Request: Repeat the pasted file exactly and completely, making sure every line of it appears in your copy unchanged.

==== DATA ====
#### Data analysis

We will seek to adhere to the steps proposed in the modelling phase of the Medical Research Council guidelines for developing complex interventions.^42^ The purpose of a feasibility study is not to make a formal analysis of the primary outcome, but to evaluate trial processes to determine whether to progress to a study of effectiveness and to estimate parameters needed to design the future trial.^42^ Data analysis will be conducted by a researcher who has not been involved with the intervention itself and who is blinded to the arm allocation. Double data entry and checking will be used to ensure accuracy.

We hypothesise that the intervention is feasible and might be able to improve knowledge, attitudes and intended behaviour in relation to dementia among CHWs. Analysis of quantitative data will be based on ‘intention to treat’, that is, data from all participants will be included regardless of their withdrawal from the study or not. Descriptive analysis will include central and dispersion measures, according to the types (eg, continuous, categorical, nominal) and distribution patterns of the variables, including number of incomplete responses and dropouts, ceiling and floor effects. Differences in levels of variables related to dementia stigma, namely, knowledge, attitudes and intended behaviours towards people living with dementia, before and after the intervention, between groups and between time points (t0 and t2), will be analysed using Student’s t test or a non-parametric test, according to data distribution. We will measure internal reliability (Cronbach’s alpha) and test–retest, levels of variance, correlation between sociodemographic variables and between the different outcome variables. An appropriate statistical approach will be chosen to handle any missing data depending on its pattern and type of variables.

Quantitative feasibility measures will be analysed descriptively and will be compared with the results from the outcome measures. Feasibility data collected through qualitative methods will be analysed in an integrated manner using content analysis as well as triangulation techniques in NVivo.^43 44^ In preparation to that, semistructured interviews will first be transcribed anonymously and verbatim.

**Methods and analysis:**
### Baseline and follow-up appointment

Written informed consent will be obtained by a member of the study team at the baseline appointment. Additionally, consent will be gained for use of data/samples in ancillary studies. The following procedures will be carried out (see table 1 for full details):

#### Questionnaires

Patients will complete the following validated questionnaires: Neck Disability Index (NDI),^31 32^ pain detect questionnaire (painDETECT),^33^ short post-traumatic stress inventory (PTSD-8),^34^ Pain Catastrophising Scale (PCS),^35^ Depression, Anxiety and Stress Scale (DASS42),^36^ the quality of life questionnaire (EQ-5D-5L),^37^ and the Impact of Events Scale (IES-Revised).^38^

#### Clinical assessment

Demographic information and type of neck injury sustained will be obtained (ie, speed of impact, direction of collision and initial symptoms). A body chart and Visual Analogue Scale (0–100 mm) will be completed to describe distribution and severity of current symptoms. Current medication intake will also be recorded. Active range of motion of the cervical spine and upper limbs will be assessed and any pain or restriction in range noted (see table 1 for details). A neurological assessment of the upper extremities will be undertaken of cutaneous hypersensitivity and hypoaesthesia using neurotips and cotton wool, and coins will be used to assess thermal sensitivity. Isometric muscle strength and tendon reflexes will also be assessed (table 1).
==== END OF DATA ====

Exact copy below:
#### Data analysis

We will seek to adhere to the steps proposed in the modelling phase of the Medical Research Council guidelines for developing complex interventions.^42^ The purpose of a feasibility study is not to make a formal analysis of the primary outcome, but to evaluate trial processes to determine whether to progress to a study of effectiveness and to estimate parameters needed to design the future trial.^42^ Data analysis will be conducted by a researcher who has not been involved with the intervention itself and who is blinded to the arm allocation. Double data entry and checking will be used to ensure accuracy.

We hypothesise that the intervention is feasible and might be able to improve knowledge, attitudes and intended behaviour in relation to dementia among CHWs. Analysis of quantitative data will be based on ‘intention to treat’, that is, data from all participants will be included regardless of their withdrawal from the study or not. Descriptive analysis will include central and dispersion measures, according to the types (eg, continuous, categorical, nominal) and distribution patterns of the variables, including number of incomplete responses and dropouts, ceiling and floor effects. Differences in levels of variables related to dementia stigma, namely, knowledge, attitudes and intended behaviours towards people living with dementia, before and after the intervention, between groups and between time points (t0 and t2), will be analysed using Student’s t test or a non-parametric test, according to data distribution. We will measure internal reliability (Cronbach’s alpha) and test–retest, levels of variance, correlation between sociodemographic variables and between the different outcome variables. An appropriate statistical approach will be chosen to handle any missing data depending on its pattern and type of variables.

Quantitative feasibility measures will be analysed descriptively and will be compared with the results from the outcome measures. Feasibility data collected through qualitative methods will be analysed in an integrated manner using content analysis as well as triangulation techniques in NVivo.^43 44^ In preparation to that, semistructured interviews will first be transcribed anonymously and verbatim.

**Methods and analysis:**
### Baseline and follow-up appointment

Written informed consent will be obtained by a member of the study team at the baseline appointment. Additionally, consent will be gained for use of data/samples in ancillary studies. The following procedures will be carried out (see table 1 for full details):

#### Questionnaires

Patients will complete the following validated questionnaires: Neck Disability Index (NDI),^31 32^ pain detect questionnaire (painDETECT),^33^ short post-traumatic stress inventory (PTSD-8),^34^ Pain Catastrophising Scale (PCS),^35^ Depression, Anxiety and Stress Scale (DASS42),^36^ the quality of life questionnaire (EQ-5D-5L),^37^ and the Impact of Events Scale (IES-Revised).^38^

#### Clinical assessment

Demographic information and type of neck injury sustained will be obtained (ie, speed of impact, direction of collision and initial symptoms). A body chart and Visual Analogue Scale (0–100 mm) will be completed to describe distribution and severity of current symptoms. Current medication intake will also be recorded. Active range of motion of the cervical spine and upper limbs will be assessed and any pain or restriction in range noted (see table 1 for details). A neurological assessment of the upper extremities will be undertaken of cutaneous hypersensitivity and hypoaesthesia using neurotips and cotton wool, and coins will be used to assess thermal sensitivity. Isometric muscle strength and tendon reflexes will also be assessed (table 1).